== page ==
By Nikita Stewart and Allison Klein
Washington Post Staff Writers
Thursday, July 20, 2006; A01
Seeking to combat a surge in violent crime, the D.C. Council approved an emergency bill that would impose a 10 p.m. curfew on youths younger than 18 years old, give police immediate access to some confidential juvenile records and install surveillance cameras in residential neighborhoods for the first time.
Youths will have to be off the streets by the tightened curfew for the next three months unless they are with a parent, on the way home from work, or attending a civic or church outing. Visiting teenagers from Maryland, Virginia and elsewhere will be subject to the same provision. The curfew is two hours earlier than the one in effect since 1999.
Mayor Anthony A. Williams (D) said he hopes the initiative will curb a crime wave that has included 15 killings this month. The provisions will be in effect for 90 days after Williams signs the bill, although he would like the council to adopt all the measures permanently when the body convenes in the fall.
Police report a 13 percent increase in all robberies and an 82 percent rise in the number of juveniles arrested on robbery charges this year, compared with the same period last year. The recent increase in crime, which prompted a declaration of a crime emergency last week by Police Chief Charles H. Ramsey, reflects a nationwide trend.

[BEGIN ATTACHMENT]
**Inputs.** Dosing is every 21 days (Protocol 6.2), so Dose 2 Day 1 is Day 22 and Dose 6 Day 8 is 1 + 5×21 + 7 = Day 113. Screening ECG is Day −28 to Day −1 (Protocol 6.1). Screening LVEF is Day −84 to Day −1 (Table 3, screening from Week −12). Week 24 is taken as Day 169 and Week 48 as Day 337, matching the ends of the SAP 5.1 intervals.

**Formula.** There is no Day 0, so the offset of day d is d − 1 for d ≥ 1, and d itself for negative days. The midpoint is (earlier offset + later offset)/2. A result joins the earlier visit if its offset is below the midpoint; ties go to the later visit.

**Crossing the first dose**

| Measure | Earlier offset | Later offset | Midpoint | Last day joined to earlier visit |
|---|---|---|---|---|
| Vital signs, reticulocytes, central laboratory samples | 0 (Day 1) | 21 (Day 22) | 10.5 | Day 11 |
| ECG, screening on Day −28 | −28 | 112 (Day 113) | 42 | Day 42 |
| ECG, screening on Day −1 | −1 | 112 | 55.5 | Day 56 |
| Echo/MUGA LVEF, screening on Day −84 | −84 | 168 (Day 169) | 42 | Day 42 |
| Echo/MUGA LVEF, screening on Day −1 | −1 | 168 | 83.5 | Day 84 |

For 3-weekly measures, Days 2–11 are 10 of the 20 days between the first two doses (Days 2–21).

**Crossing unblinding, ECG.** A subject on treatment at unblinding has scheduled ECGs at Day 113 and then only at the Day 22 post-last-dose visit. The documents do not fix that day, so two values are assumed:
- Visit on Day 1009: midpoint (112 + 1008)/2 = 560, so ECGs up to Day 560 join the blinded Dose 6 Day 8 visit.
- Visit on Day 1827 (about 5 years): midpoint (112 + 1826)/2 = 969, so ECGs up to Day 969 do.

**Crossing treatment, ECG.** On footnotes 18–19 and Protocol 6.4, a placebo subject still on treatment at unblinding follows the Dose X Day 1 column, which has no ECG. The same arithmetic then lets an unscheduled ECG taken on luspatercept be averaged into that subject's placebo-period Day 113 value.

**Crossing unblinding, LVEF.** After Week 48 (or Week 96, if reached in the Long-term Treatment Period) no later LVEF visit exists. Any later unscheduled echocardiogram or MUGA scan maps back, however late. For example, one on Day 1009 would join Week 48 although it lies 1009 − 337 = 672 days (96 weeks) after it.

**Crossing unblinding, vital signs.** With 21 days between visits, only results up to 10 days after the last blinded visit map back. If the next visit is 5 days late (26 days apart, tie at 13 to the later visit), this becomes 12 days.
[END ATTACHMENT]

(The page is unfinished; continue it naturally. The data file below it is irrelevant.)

"The problems D.C. is experiencing now are pretty much national problems," said Los Angeles Police Chief William Bratton, a former New York police commissioner. "There's been a pretty significant uptick in crime."
Bratton pointed to Philadelphia, where residents voted in May to install neighborhood surveillance cameras for police. In Boston, where the homicide rate hit a 10-year-high last year, Mayor Thomas M. Menino suggested that vehicles entering Massachusetts be randomly searched.
Approval of the emergency bill followed about seven hours of debate. Council member Adrian M. Fenty, one of the front-runners in the Sept. 12 primary election for mayor, broke with the council majority and voted against the bill. Council members Sharon Ambrose (D-Ward 6) and Kathy Patterson (D-Ward 3), who is running for council chairman, joined him on a separate vote, opposing the declaration of an emergency, before passage of the crime bill. But Fenty was the only member to oppose the specific initiatives after an affirmative voice vote.
"I think people know that these are not ways to solve crime. At best, we're tinkering around the edges. At worst, we are putting forth that we are doing something about a crime emergency when everyone in this room knows that we are not," said Fenty (D-Ward 4), applauded by a large crowd of teenagers, youth advocates and members of the local American Civil Liberties Union.
Fenty's stance contrasted with the position of D.C. Council Chairman Linda W. Cropp (D), the other front-runner in the mayoral primary.